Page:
DAVID CUNLIFFE: It’s been about eight months which would imply that the election date will be at the normal time. I think once – the closest that we could find through a historical scan was sort of five or six, but eight’s more normal.

MARCUS LUSH: So you’ve changed your mind on this one?

DAVID CUNLIFFE: No, no, I’ve always said I welcome the visit and welcome the Royals here. They’ll be very popular and Kiwis have every right to see them.

MARCUS LUSH: Although I can’t see – I mean you can’t really do eight months because if they here in March/April that comes to December for the election doesn’t it?

DAVID CUNLIFFE: Yeah well it kind of implies if there’s a royal visit in April that the election will be at the normal time but let’s wait and see.

So first of all, there is no protocol of 8 months between a Royal visit and an election.  That’s just pulled out of thin air.   But hes picked 8 months, so late March/April plus eight puts us in December.

And having elections in December is not normal.

If Cunliffe doesn’t stop making stuff up along the way, we’re in for a fun ride.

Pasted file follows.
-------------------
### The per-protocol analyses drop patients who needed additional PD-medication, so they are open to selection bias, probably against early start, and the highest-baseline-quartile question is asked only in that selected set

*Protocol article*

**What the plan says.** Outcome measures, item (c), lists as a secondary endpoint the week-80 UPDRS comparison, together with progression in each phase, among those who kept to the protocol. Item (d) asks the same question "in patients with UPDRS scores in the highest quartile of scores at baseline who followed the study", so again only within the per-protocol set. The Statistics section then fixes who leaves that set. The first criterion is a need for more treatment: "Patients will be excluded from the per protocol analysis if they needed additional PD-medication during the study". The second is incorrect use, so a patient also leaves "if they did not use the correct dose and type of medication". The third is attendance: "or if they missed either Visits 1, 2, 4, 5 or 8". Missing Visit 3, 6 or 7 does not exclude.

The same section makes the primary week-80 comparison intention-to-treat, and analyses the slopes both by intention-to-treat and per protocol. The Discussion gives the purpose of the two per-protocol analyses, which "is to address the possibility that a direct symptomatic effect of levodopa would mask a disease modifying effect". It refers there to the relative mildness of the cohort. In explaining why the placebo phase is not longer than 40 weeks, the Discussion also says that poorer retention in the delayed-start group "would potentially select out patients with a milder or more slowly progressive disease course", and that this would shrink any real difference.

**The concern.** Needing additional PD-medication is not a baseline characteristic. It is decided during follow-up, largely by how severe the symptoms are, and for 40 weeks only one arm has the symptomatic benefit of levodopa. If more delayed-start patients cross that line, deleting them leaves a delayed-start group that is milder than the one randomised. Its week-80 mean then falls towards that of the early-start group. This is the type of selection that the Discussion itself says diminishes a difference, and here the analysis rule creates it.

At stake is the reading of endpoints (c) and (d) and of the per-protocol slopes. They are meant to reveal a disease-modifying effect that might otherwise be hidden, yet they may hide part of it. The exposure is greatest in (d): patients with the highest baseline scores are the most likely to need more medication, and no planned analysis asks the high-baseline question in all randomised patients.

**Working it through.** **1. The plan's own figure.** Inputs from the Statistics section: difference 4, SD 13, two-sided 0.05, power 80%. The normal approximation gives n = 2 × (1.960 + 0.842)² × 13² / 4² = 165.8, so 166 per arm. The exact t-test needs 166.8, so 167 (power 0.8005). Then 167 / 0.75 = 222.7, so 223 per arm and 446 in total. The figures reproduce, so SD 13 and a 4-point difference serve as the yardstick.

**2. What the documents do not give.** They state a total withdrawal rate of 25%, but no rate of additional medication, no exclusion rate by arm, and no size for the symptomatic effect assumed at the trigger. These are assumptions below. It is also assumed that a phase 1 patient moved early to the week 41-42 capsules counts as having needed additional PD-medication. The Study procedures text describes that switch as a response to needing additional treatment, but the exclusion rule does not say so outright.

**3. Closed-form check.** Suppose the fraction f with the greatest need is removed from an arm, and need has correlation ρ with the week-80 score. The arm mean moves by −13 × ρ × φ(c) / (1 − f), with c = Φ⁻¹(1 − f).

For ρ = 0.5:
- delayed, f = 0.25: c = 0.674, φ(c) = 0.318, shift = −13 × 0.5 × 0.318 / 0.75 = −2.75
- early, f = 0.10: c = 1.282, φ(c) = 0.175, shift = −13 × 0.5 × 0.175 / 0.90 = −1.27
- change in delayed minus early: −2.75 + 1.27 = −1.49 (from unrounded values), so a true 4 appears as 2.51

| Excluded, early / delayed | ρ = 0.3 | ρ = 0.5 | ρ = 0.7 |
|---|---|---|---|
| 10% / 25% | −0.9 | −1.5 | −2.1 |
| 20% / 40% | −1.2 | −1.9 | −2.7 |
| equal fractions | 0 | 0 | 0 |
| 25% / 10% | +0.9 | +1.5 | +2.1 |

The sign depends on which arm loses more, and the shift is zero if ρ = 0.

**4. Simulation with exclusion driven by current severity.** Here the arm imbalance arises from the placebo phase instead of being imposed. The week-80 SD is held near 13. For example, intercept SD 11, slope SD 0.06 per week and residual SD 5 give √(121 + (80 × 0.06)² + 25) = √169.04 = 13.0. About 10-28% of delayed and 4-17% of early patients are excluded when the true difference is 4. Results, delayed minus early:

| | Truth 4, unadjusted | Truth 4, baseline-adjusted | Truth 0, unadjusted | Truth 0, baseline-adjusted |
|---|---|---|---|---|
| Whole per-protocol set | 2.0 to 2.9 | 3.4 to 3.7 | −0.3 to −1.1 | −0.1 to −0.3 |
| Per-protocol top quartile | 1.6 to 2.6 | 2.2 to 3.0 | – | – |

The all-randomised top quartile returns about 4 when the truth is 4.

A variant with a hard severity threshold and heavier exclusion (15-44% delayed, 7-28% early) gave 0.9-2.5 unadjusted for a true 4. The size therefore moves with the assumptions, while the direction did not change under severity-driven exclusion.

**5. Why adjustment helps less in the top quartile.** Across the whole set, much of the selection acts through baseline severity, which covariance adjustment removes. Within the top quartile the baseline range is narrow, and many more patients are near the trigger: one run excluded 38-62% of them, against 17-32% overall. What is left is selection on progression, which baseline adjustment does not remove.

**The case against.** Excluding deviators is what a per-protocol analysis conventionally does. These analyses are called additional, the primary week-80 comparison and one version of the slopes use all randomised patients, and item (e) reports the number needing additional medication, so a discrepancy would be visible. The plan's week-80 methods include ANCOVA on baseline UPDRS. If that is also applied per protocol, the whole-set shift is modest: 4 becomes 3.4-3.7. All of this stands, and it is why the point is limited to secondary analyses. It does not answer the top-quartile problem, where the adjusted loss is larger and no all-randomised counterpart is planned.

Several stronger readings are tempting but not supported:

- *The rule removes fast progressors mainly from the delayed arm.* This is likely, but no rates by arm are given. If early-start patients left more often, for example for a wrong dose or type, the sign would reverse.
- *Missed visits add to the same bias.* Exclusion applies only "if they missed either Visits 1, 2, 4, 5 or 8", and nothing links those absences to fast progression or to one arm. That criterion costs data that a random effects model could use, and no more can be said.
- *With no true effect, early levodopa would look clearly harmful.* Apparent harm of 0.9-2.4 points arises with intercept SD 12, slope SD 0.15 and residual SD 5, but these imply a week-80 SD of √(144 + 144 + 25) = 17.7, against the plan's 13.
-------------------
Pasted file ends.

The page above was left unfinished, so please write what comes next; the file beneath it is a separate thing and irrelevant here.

Perhaps Matt McCarten should do all of Cunliffe’s media appearances as well.  The man is truly awful.


Compare and contrast

People ask me if I would ever consider running for parliament.

What do you think?


Read more »

Comment of the Day

It is always fun to look at a political situation and swap party names and alegiances, and then see if the reaction to it would be the same.

One of our readers, Goldie, did that regarding the Internet Party debacle

whos_buying_this_election_greeting_card-ref3d14f26594405eb8915e035dc6f360_xvuak_8byvr_324Imagine that there was a very dodgy foreign businessman millionaire. He publicly disagreed with the Labour Party, and was going to spend an enormous sum of money to make sure that Labour did not win the next election.

To achieve his aims, he was buying a number of well known right wing personalities to advise him and support his venture.

This included advice to bribe an electorate that turned out to be illegal.   Read more »

Business booming, Labour loss looming